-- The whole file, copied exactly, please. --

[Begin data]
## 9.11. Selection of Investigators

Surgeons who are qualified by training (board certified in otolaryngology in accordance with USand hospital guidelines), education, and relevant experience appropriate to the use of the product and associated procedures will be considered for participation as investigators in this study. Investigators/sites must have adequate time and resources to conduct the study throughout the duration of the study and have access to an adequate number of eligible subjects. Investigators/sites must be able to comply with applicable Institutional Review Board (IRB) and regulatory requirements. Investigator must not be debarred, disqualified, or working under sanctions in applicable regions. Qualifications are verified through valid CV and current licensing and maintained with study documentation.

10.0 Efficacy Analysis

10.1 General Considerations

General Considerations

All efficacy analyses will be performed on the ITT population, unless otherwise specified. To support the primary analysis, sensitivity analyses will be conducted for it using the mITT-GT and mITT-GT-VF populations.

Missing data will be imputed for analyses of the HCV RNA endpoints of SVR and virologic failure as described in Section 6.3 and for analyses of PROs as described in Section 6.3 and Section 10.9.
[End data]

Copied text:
## 9.11. Selection of Investigators

Surgeons who are qualified by training (board certified in otolaryngology in accordance with USand hospital guidelines), education, and relevant experience appropriate to the use of the product and associated procedures will be considered for participation as investigators in this study. Investigators/sites must have adequate time and resources to conduct the study throughout the duration of the study and have access to an adequate number of eligible subjects. Investigators/sites must be able to comply with applicable Institutional Review Board (IRB) and regulatory requirements. Investigator must not be debarred, disqualified, or working under sanctions in applicable regions. Qualifications are verified through valid CV and current licensing and maintained with study documentation.

10.0 Efficacy Analysis

10.1 General Considerations

General Considerations

All efficacy analyses will be performed on the ITT population, unless otherwise specified. To support the primary analysis, sensitivity analyses will be conducted for it using the mITT-GT and mITT-GT-VF populations.

Missing data will be imputed for analyses of the HCV RNA endpoints of SVR and virologic failure as described in Section 6.3 and for analyses of PROs as described in Section 6.3 and Section 10.9.